GSFI, for the policy wonks among you, is a project of the Paris-based Consumer Goods Forum (formerly CIES), which brings together CEO-level food industry executives to discuss topics of mutual interest—a World Economic Forum for food companies, as it were.

I’ve given several talks at these meetings over the years, presumably because the organizers like to stir up some controversy once in a while.

Mr. Taylor’s speech, which you can read here in its entirety, does not seem particularly controversial—unless you think that making business responsible for ensuring food safety is controversial:

For those of you who live and work in the European Union countries, imported food is a fact of daily life.

And many emerging economies recognize that food exports can help drive their economic growth.

It is for these reasons – high public expectations and expanding trade in food – that the effort to improve food safety and to build prevention in from farm to table is a global movement…and is good business.

It is a global movement that, very importantly, recognizes that the primary responsibility for prevention rests with business – with those who produce, process, import, and market food.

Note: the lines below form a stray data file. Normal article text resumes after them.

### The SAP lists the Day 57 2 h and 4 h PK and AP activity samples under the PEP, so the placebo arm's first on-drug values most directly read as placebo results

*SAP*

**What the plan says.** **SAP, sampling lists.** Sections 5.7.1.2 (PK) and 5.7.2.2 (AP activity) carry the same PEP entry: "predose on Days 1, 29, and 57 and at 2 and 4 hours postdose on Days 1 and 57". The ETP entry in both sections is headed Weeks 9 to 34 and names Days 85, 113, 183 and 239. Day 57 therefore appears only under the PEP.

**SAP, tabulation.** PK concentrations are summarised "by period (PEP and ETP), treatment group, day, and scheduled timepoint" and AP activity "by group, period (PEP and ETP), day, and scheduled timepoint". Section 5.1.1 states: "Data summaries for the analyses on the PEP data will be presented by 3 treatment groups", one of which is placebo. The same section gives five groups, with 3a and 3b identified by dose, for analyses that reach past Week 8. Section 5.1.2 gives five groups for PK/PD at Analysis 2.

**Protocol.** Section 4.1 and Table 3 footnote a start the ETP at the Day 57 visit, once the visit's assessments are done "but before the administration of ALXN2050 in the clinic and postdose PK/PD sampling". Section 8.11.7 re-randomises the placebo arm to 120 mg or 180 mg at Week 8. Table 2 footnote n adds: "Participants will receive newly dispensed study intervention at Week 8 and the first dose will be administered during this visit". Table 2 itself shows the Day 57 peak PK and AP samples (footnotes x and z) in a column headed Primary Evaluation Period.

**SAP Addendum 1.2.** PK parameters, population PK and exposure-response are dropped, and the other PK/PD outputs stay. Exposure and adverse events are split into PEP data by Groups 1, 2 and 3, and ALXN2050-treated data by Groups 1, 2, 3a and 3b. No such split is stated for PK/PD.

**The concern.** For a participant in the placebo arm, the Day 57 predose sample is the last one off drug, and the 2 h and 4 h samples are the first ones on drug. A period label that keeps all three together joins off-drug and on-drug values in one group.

Consumers certainly have a role to play as food handlers and preparers.

And, of course, government plays a vital role in providing scientific leadership, setting standards for effective prevention of food safety problems, and ensuring through inspection and other means that those standards are understood and met.

But everything we do to improve food safety rests on the foundation of the food industry fulfilling its duty to do everything it reasonably can to make food safe.

FoodSafetyNews has more details on what the meeting was about.   Taylor’s speech is a sign that the FDA is on the job.

Jan 14 2010

On the food safety front…

Cookie dough: Nestlé reports that it has again found E. coli O157:H7 in its cookie dough and will now be heating the flour before using (see, the New York Times account, and the report from FoodProductionDaily.com.

This is odd.  How do they know that the flour is the carrier?   As I discussed in previous posts, the source of the contaminating bacteria has either not been found or not announced.  This action implies that the company must think the flour is at fault.  Let’s hope so.  We certainly don’t want the chocolate bits to be the carrier.

FDA news: The FDA announced yesterday that it has appointed Michael Taylor as Deputy Commissioner for Foods.  This is a new office at FDA which, if Congress ever gets around to passing it, will be responsible for implementing the preventive control provisions of the food safety bill.  Peventive control, I’ve just learned, is the new euphemism for HACCP (Hazard Analysis and Critical Control Point).